How we calmed the tides

I was raised in temperate climes. In Wellington (okay, fine, Lower Hutt) the weather always seemed to be not-quite-nice-enough down to actually-quite-chilly but I made it to 32 without ever seeing a frozen pond let alone heavy snow in city streets. Then we went to Copenhagen and my life was never the same. 

Landing in the afternoon to snow absolutely everywhere, our first thing was to add as many layers as humanly possible and head back out to the streets. It was late afternoon and the sky was darkening but I was in a country I’d never seen before.

 There were a lot more people on the streets than I had been expecting, the people of Copenhagen are a hardier sort, and the bicycles chained outside office buildings made me wince with the thought of sitting on the seats after they’ve been chilling in the sub-zero all day.

Our favourite thing to do is to sit outside a pub and people watch. We were not beaten by sub-zero temperatures in Geneva and we were not going to be beaten by sub-zero temperatures here. We found an Irish pub on a pedestrianized shopping thoroughfare, wrapped fleece blankets around our legs and managed two pints before the cold got the better of us.

 (We ended the night watching Labyrinth in Danish. Maybe alcohol affects you more in sub-zero temperatures)


It snowed overnight; our tiny little hotel room looked out over the entrance to an apartment building and there were footprints fresh in the snow.


So it turns out that in Denmark there exists quite possibly the best aquarium I have ever visited. And I have visited a lot. It was pitch perfect, enough stuff to keep small children absorbed but also, and this is key, enough information to cater to curious adults.

We saw puffins and otters and ridiculous fish. We’d checked our coats and the sea otter viewing area was outside, on the edge of the endless sea. The freezing cold was exhilarating.

Den Blau Planet (the blue planet) is at the edge of the city. We caught a bus back into town and bought coffees to warm our hands as we walked around the Kastellet (a star-shaped fortress built in 1662, as you do).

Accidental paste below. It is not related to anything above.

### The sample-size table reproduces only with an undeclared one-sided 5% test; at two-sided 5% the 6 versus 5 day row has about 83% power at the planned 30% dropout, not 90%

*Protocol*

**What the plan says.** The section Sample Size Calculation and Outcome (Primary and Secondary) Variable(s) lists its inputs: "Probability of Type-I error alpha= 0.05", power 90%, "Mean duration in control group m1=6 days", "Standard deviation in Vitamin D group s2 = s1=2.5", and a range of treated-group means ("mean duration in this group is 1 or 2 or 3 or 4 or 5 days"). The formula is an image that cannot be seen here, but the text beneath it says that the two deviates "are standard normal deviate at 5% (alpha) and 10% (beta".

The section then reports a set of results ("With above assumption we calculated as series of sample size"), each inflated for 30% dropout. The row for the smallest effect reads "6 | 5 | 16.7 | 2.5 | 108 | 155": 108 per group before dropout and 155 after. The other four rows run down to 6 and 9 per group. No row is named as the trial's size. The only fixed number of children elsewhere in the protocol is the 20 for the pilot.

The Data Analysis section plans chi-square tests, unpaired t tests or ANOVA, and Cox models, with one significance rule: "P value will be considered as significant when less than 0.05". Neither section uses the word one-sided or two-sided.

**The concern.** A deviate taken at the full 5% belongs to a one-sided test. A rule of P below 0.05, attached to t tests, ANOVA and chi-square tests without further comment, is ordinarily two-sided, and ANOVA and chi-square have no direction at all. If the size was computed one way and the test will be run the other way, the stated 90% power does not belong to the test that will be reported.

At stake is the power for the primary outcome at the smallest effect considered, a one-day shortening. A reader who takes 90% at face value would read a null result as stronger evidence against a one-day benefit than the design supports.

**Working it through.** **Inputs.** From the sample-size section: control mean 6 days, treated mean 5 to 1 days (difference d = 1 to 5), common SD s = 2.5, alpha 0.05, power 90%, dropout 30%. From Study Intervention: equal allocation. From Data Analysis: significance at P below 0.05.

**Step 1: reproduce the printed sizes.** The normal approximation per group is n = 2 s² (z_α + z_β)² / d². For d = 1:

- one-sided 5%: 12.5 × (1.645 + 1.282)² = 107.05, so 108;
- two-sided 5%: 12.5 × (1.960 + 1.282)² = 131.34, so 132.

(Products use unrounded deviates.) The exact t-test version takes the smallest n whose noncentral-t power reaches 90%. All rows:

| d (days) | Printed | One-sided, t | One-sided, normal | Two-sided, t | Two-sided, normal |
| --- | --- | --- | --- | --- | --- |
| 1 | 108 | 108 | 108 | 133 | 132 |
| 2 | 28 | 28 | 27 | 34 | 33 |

Rosy cheeks & frozen tundra is my new aesthetic. 


We were headed to the Little Mermaid because, I think, it’s illegal to not visit the first time you’re in Copenhagen. And yes, it is much smaller than you imagine, and in front of a highly industrial area, and really really quite out of the way. On the other side of an ancient fortress and all.

(it occurs to me now that we really didn’t stick to the city proper, the next place we visited was closer to Helsingborg, Sweden, than Copenhagen central)

 One of the best things we did in Copenhagen and actually probably one of the best things I have ever done was visit the Louisiana Museum of Modern Art on a Saturday night in Denmark. By the time we made it out to Humlebaek it was already getting dark. Unfortunately this means that I have no idea what it looks like from the outside and as it’s right on the shore of the Øresund Sound, I can’t imagine it being anything less than spectacular.


We were there because they had a Yayoi Kusama retrospective and, well, she is one of my all-time favourite artists. The exhibition was the best one I’d ever seen (and I have seen a lot) purely, I think, because there was so much space. Instead of focussing on one of her many eras, it covered work from her early life through to New York and back to Japan.

Our final day in the frozen north was spent, surprisingly, outside a lot. We walked through the (frozen) botanic gardens to Rosenborg Castle, walking the (frozen) streets looking for the Design Museum and crossing a (almost frozen) canal. I’m surprised we made it back with any extremities at all.


If you are ever in Copenhagen, the design museum is an excellent time. 

(If anyone knows where I can get a print of this poster pls let me know)

I’m not quite so surprised that we’ve already booked to go back – this time in Summer. I loved it so much.